My brother and I

I am currently at work on a book based on Ingeborg Bachmann’s quote (from her novel, The Thirtieth Year), “Keine neue Welt ohne Neue Sprache” (no new world without a new language). So far, I’ve examined the work of Clarice Lispector, Hanne Darboven, Marguerite Duras, and, of course, Ingeborg Bachmann. The book is my final project, my master’s thesis, as an MFA student in the SVA Art Criticism & Writing program. In this book I am examining the ways these female authors refuse the language of their culture (authoritative, hierarchical) and attempt, instead, to create an alternative language--because it isn't just a refusal of power, it is a refusal of the language of power: the two are intrinsically connected.

The topics of silence and language are not new to me: they have been haunting me since I was a small child. Or, rather, since I began the assimilation or socialization process as an American child. My father is Mexican-American. Spanish was his first language and was spoken at home. He was a field worker and as a result, was never afforded the luxury of a formal education. Each time he returned to the classroom, he was pulled out, again, to work in the fields. He escaped this life by running away from home at the age of fifteen and joining the U.S. Air Force. The military became his new family (where his identity and language was changed).

My father, my brother and I

My mother is German. Or, I should say, German-Jewish Ukranian. her father, we learned not long ago, was from the Ukraine and Jewish but changed his name from Demski to Demberg: “Dem” to preserve his original name, "Demski," and “berg” to preserve the name of the city he came from, "Lemberg," which was later changed to Lviv. This, the changing of one's name as one "becomes" someone new (attempts to assimilate/conform to one's new culture) is fascinating to me and has become something of a recurring theme in the scholarship I have been doing: Marguerite Duras and Clarice Lispector both either changed their names or had their names changed and both came from extreme poverty and lack--they were transformed, transformed themselves, into secondary selves who then became authors. I never changed my name; (and my name was never changed for me)--dragging Cruz, my given name, with me throughout my life--not for writing and not for my marriage. It remains, like a scar or star, above me at all times, reminding me just where I come from. Our names name us, they direct us to who we will be—but what happens when we change our names? (I'll talk more about this later when I discuss the works of Duras and Lispector). But, also, how can we change our worlds by changing the way we speak or, rather, how, if we are foreigners or outsiders, strangers to the dominant culture let's say, can our refusing to change our speech patterns, our grammar and syntax perhaps begin to change our worlds?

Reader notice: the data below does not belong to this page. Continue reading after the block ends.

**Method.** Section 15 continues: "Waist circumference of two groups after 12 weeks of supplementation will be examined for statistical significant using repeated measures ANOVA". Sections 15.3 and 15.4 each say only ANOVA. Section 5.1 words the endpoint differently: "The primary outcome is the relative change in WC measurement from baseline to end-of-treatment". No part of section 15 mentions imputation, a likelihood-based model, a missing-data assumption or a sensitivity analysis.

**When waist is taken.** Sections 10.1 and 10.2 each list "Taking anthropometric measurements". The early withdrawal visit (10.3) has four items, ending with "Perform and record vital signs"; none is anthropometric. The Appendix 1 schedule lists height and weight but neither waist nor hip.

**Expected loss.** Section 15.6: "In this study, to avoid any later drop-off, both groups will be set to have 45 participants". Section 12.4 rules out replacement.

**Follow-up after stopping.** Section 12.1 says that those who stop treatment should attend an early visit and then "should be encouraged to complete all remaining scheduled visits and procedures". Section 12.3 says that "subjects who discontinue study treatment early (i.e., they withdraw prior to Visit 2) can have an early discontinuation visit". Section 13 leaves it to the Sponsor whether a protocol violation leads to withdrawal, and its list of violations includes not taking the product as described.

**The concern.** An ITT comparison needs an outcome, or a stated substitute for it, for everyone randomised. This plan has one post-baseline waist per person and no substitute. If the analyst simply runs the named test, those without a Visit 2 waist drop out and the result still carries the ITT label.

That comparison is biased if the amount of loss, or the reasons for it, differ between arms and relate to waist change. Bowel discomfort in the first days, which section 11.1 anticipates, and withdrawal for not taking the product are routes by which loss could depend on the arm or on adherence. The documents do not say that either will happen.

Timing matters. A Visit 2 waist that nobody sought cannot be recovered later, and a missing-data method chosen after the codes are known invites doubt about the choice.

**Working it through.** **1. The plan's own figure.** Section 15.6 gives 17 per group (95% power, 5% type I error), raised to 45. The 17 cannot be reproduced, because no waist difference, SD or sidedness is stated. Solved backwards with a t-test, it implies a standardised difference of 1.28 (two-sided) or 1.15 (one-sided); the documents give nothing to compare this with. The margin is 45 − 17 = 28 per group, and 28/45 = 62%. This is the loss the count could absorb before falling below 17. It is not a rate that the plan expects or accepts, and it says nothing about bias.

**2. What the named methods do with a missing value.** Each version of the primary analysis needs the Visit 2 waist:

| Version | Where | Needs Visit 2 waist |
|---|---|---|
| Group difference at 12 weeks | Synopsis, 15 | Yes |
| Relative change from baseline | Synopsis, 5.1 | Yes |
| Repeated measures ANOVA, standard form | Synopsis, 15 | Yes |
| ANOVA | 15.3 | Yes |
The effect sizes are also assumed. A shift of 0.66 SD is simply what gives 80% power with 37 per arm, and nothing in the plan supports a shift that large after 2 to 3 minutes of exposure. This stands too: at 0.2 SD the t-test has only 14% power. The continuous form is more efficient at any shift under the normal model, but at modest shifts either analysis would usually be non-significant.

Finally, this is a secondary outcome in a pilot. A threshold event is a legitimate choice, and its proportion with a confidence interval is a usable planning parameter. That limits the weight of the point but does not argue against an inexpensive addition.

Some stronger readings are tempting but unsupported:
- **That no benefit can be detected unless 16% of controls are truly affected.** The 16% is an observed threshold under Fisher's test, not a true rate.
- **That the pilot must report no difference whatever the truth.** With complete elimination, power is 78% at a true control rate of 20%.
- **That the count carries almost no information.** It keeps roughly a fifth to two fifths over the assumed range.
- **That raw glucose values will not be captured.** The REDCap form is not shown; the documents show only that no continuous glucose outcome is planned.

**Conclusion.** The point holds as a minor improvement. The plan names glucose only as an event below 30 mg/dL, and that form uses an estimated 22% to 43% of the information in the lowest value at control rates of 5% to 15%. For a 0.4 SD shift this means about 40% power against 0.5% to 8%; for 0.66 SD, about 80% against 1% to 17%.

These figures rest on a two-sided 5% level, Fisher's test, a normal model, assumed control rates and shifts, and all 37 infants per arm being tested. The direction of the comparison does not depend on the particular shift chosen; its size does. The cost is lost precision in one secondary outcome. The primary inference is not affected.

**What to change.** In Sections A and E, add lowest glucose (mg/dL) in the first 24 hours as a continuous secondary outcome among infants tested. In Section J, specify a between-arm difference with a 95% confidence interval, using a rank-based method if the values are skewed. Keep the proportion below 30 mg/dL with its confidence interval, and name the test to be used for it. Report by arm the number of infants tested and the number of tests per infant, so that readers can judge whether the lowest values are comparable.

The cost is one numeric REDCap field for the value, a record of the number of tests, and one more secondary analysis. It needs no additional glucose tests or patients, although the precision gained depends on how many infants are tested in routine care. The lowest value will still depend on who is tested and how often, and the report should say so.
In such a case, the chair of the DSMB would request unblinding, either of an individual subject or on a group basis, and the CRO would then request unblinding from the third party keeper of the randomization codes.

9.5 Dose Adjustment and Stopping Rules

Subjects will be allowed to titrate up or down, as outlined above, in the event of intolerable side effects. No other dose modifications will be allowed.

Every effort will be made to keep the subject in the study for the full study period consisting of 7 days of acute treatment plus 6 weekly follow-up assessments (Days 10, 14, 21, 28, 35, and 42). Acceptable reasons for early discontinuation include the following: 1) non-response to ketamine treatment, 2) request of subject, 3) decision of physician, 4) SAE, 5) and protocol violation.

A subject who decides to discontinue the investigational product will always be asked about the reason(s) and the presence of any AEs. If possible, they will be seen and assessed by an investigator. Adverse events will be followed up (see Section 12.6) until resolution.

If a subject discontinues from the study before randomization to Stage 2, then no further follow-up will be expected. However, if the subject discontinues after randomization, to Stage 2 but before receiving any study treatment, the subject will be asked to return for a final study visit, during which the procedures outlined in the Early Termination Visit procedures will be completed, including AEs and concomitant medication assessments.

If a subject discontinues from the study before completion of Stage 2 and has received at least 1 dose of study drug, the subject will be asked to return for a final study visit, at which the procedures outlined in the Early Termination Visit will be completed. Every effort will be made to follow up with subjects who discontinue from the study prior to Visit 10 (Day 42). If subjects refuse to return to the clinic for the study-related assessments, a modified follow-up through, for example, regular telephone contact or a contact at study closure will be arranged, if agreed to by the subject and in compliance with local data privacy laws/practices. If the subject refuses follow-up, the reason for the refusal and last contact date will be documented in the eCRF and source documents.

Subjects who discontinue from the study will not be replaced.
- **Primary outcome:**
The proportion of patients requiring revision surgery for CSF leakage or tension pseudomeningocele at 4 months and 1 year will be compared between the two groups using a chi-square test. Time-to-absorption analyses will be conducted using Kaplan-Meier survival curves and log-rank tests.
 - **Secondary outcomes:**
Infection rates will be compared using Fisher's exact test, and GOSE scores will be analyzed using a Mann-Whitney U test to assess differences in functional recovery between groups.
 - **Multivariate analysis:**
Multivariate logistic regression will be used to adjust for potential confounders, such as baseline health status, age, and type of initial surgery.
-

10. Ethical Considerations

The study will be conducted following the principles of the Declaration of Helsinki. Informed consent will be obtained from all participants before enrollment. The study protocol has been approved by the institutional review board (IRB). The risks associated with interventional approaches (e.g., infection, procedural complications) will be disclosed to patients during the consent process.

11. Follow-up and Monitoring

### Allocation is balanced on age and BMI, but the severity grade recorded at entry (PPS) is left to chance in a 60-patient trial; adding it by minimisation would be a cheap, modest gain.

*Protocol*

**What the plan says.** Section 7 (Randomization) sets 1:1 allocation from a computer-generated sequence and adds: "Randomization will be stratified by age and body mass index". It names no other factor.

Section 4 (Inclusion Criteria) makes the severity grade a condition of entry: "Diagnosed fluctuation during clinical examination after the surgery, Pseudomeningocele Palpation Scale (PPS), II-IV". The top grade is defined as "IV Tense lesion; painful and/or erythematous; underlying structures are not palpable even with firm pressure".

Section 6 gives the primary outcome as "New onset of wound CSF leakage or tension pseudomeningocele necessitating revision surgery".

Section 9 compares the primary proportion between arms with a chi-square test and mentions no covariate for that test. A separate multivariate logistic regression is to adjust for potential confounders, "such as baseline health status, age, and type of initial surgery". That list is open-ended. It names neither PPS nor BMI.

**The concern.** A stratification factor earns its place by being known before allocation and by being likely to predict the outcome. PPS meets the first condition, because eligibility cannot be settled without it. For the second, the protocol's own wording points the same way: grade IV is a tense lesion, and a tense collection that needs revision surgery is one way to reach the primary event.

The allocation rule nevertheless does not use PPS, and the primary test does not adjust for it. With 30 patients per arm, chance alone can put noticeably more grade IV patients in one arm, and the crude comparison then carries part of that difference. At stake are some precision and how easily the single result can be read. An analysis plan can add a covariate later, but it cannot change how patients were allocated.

My mother met my father in Germany when she was seventeen and a dancer. By the time she was twenty-one she was living in the California suburbs raising three small children (my father, returned from the military, worked 12-13 hour days trying to keep the family afloat).


I attended German pre-school and remember the bright colors of the crayons we used to color in outlines of animals and objects we would then identify with the German words: “Hund,” “Mädchen, “Pferd,” “Kekse.”

I have no memory of social interactions (speaking). I recall only scribbling in the outlines of the drawings with crayons, munching on cookies, and taking naps (action as language—something I'll get to in a later blog).

I was born in Germany and lived there with my grandparents with my brother, while my parents searched for a home for us in California. German was my first language from babyhood.

When I attended kindergarten, I was mute. Or, I should say, I rarely spoke. Instead, I sat on the rug on the classroom floor and read from third grade readers while my classmates played outside during recess. When I wasn't reading, I was coloring the rugs with crayons. I don't recall my teachers being upset with me about these transgressions. But when I was in the first grade, my teacher screamed at me—frustrated, apparently, with my silence. Soon after, I was sent to the school’s speech therapist who took us, a small flock of children, on long walks through the suburban neighborhood. We walked along the Eucalyptus lined streets, the speech therapist, doling out M & M candies.

Myself as a child

No one ever explained to myself or my parents why I needed a speech therapist. If it were simply a case of my not speaking, I wonder: would or could a speech therapist have helped me? My sister was also thrown into the tiny group of children, and she is not and has never been a shy child. What was she doing with us? What I imagine is that we spoke "funny," with idiosyncrasies, the result of growing up in a household of immigrants whose first language was not English. The word idiosyncrasy is, itself, and odd word, which derives from the Greek, idiosynkrasia, meaning "an odd temperament." It is true that I seemed odd and perhaps the idea was that this tiny group, being a part of this small group, led by this speech therapist might somehow help to “finish me," (clean me up around the edges), my tiny finished school.